Conservative politicians like him and the Vatican lament the decline of values and religion, some wondering whether Italy and Europe have lost touch with their Christian roots at a time when, as some see it, the West is facing a deep challenge from Islam.
Mr. Buttiglione was rejected last month for a top post in the European Union for his opinions - private, he says, and thus distinct from any public duties - that homosexuality is a sin and that women would be better off married and at home.
But many of his general views, to American ears, can sound almost liberal. In an interview, he spoke of the complexities of the abortion debate, how even unwavering anti-abortionists like himself need to understand the difficulties of asserting the rights of a fetus against those of its mother.
"I have one rule, the rule of liberal society, which is the rule of freedom," he said. "I respect your freedom and you respect mine. Within this, we can talk."
"Everybody thinks that the pope is the only moral figure in my country as far as war and social justice go," said Emma Bonino, a leader of the Radical Party, who spearheaded the campaign to legalize abortion in the 1970's. "But on personal behavior, meaning sex, meaning divorce, meaning motherhood and pregnancy, people frankly do not care."
Mr. Hougland of Other Music explained: "The writer for Spin makes more money, but the Pitchfork dude has way more power. If you look at the media and the blogs, it’s the music version of that."
Nothing illustrates the point better than two recent records: Funeral, by the new Canadian band the Arcade Fire, and Travistan, by indie darling Travis Morrison. About two months ago, Pitchfork reviewed Funeral and gave it a rave. Writer David Moore emoted, with the personal intensity and creative hyperbole that’s a hallmark of PF scribes: "Their search for salvation in the midst of real chaos is ours; their eventual catharsis is part of our continual enlightenment." Funeral earned the high mark of 9.7 on the site’s numerical rating system, where 10.0 is the top and 0.0 the bottom. Almost immediately, it became impossible to find Funeral in a New York City record store.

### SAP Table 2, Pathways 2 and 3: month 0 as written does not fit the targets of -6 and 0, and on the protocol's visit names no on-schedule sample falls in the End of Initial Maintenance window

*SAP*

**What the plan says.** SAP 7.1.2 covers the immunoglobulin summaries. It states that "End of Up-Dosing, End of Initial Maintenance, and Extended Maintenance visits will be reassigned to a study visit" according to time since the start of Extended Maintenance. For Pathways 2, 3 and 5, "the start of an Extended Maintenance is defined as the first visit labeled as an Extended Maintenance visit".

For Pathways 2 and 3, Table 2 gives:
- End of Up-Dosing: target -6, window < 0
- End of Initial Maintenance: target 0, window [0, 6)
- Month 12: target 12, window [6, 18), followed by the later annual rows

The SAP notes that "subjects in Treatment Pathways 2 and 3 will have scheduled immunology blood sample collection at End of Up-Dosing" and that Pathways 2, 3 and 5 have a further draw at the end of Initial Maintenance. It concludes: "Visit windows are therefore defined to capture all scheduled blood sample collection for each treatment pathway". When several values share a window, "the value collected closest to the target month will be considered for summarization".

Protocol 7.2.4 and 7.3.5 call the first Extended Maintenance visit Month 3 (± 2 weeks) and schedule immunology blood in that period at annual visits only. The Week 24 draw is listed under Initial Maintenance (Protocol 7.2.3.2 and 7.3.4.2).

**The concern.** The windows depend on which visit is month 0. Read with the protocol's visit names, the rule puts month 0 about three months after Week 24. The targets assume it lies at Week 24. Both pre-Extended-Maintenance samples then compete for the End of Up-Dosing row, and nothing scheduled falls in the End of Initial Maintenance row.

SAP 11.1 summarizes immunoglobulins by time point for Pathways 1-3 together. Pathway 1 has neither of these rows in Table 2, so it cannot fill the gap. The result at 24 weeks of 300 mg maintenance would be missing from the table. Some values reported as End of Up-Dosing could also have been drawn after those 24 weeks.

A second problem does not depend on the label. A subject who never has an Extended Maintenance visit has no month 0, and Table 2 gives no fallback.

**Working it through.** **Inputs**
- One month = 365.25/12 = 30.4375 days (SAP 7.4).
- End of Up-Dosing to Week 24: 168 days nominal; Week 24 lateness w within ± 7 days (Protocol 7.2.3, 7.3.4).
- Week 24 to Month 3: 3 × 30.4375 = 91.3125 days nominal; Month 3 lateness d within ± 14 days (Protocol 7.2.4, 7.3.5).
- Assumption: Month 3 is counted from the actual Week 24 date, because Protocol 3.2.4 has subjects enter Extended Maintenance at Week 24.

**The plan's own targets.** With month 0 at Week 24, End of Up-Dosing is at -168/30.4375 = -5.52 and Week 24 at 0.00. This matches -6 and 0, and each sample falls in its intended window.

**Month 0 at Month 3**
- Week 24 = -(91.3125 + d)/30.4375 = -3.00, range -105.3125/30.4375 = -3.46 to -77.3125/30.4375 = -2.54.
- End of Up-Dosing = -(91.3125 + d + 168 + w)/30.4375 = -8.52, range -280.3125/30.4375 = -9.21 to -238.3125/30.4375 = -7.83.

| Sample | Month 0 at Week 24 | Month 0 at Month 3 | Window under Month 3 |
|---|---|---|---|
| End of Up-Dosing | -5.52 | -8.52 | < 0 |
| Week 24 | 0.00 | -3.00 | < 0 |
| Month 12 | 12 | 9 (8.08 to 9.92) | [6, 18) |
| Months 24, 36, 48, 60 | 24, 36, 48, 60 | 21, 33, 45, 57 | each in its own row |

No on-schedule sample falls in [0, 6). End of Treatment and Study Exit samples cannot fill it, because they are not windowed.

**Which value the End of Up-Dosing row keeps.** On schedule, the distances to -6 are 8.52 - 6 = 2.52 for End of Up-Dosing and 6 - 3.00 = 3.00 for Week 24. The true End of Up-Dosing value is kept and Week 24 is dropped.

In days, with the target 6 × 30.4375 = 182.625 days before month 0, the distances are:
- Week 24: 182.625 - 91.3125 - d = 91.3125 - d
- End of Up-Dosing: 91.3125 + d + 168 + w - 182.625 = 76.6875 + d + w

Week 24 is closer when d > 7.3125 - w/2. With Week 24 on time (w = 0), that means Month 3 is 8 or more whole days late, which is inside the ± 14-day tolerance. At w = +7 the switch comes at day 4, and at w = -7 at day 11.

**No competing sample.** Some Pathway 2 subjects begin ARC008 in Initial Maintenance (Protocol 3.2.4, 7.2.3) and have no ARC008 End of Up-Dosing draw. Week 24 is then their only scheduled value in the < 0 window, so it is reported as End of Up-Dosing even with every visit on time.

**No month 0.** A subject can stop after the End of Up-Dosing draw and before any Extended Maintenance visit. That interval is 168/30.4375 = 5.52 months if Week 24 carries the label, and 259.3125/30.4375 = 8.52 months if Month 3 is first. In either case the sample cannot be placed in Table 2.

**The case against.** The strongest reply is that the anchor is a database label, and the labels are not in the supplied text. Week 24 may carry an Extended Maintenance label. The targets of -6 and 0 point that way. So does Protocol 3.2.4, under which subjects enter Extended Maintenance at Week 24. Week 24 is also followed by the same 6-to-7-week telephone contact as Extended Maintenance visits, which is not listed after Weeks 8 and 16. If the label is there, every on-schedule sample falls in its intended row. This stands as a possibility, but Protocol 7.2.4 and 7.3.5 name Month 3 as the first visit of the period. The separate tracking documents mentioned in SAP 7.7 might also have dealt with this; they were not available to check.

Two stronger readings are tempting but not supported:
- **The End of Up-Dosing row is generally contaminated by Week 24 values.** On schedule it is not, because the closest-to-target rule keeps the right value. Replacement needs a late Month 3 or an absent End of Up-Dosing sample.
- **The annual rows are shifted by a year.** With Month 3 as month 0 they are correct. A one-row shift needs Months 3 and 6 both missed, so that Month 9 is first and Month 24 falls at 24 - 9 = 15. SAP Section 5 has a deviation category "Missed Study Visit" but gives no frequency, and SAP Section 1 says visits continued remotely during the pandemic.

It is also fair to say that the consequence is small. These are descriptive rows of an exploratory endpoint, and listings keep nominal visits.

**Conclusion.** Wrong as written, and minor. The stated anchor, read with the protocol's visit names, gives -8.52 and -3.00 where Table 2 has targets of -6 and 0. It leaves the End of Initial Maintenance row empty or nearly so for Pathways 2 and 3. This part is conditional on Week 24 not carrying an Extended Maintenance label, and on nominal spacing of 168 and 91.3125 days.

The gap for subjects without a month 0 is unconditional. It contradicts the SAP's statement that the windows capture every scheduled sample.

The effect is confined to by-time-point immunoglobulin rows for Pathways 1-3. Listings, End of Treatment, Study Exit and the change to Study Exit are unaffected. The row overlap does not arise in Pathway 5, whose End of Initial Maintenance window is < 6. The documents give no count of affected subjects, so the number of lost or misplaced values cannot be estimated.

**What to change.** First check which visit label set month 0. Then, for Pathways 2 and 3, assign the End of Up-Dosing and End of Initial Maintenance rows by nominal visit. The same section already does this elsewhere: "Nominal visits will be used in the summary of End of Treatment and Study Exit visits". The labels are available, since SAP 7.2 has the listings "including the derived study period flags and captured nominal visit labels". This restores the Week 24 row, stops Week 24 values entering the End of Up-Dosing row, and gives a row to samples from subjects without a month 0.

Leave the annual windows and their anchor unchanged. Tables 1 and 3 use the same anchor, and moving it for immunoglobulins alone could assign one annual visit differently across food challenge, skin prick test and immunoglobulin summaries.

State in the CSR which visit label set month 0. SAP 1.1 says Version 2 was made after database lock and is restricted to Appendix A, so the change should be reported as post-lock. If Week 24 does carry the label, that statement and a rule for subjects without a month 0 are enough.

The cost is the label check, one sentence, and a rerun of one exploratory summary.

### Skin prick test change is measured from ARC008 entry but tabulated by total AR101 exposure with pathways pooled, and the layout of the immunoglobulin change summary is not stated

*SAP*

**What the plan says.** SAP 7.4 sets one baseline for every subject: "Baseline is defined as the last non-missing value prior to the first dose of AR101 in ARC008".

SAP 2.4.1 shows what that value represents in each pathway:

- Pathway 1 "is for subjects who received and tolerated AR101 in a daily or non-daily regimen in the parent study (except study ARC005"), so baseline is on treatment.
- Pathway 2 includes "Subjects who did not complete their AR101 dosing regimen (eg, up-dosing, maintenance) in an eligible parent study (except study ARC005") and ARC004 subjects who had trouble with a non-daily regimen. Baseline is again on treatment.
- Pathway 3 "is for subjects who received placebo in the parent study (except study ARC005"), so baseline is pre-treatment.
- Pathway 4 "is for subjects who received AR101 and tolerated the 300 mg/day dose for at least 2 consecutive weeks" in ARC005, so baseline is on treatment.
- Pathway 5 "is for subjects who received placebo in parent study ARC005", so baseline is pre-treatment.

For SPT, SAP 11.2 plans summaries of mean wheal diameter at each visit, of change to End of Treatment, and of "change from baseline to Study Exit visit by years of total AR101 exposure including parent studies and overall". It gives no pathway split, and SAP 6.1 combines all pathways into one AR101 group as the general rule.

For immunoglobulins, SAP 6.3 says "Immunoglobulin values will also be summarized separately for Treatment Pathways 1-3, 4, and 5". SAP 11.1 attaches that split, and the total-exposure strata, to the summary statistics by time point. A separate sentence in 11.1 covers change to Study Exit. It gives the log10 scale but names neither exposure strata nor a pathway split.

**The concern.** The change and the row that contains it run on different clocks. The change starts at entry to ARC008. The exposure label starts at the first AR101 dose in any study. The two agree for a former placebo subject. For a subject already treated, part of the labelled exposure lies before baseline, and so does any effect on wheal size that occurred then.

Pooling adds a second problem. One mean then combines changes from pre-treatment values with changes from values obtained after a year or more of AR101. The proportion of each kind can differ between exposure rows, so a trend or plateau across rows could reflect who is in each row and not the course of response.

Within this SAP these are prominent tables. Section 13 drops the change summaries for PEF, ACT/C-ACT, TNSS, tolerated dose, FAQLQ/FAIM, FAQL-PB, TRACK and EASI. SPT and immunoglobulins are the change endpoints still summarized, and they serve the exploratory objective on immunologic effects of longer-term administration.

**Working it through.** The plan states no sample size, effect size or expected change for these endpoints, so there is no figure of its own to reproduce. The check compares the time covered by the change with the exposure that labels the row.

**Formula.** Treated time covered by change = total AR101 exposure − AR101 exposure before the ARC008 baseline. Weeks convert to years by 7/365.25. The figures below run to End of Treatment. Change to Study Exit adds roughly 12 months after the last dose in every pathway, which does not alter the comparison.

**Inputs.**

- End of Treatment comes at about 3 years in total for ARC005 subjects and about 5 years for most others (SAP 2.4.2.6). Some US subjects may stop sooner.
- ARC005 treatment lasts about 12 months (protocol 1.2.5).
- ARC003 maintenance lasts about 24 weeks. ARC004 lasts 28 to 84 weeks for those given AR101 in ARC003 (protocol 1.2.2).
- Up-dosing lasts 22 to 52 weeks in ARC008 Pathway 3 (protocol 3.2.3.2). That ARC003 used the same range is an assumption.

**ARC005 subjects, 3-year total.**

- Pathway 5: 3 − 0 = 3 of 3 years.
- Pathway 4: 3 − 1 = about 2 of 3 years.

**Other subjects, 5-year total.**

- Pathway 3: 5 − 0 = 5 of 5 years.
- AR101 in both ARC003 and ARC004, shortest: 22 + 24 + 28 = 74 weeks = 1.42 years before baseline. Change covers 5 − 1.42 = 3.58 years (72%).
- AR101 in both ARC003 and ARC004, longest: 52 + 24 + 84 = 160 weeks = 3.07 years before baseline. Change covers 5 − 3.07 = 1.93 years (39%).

"Without Pitchfork, I can’t imagine that all the hype around the Arcade Fire would have happened," says Mr. Hougland. "It’s totally Pitchfork; it’s not even worth speculating about. It’s possible that they would have gotten that popular, but it would have taken a lot longer." Merge Records, the North Carolina–based indie label that put out Funeral, sold out their initial printing of the record and now have pressed an additional 60,000 to fill demand. Tickets for the band’s November show at the Bowery Ballroom sold out weeks before the event, a rare occurrence for a group with one hard-to-find record on its first headlining tour.
On the flip side is the dreaded 0.0, most recently awarded to Travis Morrison’s Travistan. Mr. Morrison had formerly found favor with Pitchfork as frontman of the D.C. art-rock quartet the Dismemberment Plan; in 1999, the D-Plan’s Emergency and I was voted Pitchfork’s No. 1 record of the year. The review of Travistan was so spiteful, it was almost as if Mr. Morrison had been trashed simply for going solo. Chris Dahlen wrote: "I’ve never heard a record more angry, frustrated, and even defensive about its own weaknesses, or more determined to slug those flaws right down your throat." In the wake of the piece, a skepticism about Travistan took hold, with some college-radio programmers—who normally would have been pushing a much-anticipated solo record from someone like Mr. Morrison—making excuses for why it wasn’t in heavy rotation. At least one record-store owner initially declined to stock the record (he later changed his mind). Other critics followed Pitchfork’s suit; a number of pieces about the record discussed the 0.0 before even engaging with it.